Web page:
Growing up as an Immigrant in America, you grow to learn social conformity is prevalent and plays a key role in the systematic oppression of free thinkers. Social conformity does not only dictate the way you view issues but also makes you shy away from letting your own beliefs be heard. There are many ways people conform, television and social norms being the predominant forces. By having observed these behaviors at an early age, I’ve grown to develop my own moral judgment and have met like-minded individuals who share the same outlook on the ills of society. Living in a third world country, America and other European countries are practically seen as heaven on earth or the promised land.
How America is different than other countries is that America is treated differently than any other countries the way they are treated different is that they have freedom of speech and freedom of religion. Also in this country we pay high taxes. America has more diversity than other countries. In America we don’t just use English we use a variety of other languages. America is also wealthy.
Ethics help us develop moral reasoning, define criminal activity and what society dispense as acceptable punishment. Law enforcement agents need to operate ethically, and the society will more likely be open and ethical in interaction with them. Attorneys need to uphold ethical behavior, and not aiming to win all cases at all costs. Self-participation has to include people’s willingness to share information, participating in the jury and self-reporting criminal activities. Ethics is applied in decision making in criminal justice for effective and just decisions.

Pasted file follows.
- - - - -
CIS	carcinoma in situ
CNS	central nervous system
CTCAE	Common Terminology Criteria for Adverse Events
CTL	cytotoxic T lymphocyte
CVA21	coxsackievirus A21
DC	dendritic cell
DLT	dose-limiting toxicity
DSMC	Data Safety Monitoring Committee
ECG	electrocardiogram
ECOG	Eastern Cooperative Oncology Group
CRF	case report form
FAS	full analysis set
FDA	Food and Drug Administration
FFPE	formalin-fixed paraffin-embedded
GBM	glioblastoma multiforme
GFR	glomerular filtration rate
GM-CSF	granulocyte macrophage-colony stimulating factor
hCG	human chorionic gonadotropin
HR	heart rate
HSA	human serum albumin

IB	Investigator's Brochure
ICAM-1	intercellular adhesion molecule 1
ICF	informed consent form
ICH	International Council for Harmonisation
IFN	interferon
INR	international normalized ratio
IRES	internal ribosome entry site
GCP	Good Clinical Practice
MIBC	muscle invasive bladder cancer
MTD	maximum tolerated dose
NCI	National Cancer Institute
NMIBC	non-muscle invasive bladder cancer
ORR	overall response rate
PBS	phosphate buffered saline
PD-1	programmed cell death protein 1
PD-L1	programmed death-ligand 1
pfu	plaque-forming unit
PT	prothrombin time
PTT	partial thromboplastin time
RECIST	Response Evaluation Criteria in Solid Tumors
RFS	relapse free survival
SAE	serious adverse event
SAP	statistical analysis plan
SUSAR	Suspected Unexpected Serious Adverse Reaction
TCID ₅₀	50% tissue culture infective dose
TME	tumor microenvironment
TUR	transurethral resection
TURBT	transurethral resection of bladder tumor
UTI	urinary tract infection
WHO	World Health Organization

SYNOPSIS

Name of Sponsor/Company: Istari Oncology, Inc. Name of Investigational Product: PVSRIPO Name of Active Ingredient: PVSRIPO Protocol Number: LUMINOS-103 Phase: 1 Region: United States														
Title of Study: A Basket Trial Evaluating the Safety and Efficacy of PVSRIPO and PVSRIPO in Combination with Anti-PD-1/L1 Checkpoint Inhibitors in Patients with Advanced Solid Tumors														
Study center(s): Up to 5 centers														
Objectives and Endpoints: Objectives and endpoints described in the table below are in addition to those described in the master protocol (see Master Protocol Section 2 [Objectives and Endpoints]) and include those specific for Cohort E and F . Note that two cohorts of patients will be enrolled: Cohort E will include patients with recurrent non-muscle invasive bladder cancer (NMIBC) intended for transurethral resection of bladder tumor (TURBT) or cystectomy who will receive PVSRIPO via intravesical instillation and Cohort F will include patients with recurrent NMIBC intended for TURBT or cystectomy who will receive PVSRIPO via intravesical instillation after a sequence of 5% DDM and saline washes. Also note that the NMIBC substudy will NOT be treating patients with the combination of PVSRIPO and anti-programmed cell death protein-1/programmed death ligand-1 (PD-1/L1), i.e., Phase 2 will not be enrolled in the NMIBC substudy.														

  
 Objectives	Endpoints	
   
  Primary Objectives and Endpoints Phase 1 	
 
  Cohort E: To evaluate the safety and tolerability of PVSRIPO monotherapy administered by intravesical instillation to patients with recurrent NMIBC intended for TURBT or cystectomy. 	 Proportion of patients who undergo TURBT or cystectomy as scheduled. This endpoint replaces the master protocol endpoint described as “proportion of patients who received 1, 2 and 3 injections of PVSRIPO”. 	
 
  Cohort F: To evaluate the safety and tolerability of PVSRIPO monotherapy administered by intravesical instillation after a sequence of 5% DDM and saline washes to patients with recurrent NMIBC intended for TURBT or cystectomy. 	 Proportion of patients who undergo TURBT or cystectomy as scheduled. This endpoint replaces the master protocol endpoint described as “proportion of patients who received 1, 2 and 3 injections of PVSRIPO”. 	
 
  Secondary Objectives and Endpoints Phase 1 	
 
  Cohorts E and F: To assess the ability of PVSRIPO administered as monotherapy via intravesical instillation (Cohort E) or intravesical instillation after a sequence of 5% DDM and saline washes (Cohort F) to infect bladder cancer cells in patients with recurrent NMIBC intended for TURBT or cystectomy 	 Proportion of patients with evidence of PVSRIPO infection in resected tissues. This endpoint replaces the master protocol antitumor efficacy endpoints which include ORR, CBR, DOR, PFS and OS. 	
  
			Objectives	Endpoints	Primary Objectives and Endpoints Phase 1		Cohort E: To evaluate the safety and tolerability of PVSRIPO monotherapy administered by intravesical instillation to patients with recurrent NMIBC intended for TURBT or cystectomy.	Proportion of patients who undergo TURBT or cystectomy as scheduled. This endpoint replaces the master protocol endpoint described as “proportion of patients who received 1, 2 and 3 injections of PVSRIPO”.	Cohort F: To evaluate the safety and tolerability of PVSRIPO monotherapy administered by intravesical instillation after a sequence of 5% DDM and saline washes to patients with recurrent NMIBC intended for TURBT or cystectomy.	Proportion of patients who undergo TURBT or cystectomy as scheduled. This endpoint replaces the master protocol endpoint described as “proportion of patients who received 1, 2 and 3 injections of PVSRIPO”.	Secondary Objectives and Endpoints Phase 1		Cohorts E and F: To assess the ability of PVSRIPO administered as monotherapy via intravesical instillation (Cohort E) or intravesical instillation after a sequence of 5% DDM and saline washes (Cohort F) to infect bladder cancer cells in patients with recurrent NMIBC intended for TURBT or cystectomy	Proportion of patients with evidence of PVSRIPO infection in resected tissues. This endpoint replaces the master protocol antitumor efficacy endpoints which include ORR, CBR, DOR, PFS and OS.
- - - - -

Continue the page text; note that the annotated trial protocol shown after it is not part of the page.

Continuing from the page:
In Defense of Relativism Intro: The philosophical view of relativism states that the moral code of a culture is the product of the society’s upbringing and that there is no moral code that is superior to another moral code because of the drastically different culture each society possesses. Therefore, relativists believe it is intolerant of us to judge other cultural practices as unethical or wrong. Opponents of relativism argue that if relativism were to be accepted, our belief of moral progress would be called into question, as we can no longer compare one society to another. I support relativism and argue against the opposition’s argument by stating that moral progress indeed did occur, however, it occurred relative to the current moral code.
The American Dream is the idea that individuals that desire to accomplish the freedom, equality and a land of opportunity, be available to every American. Making change progress is what it is all about. This change alludes to the financial position and economic, social position in general public. The quantity of diligent work which can likewise consider the correct measure of a reward. The reward could be from high economy to more noteworthy money related opportunity.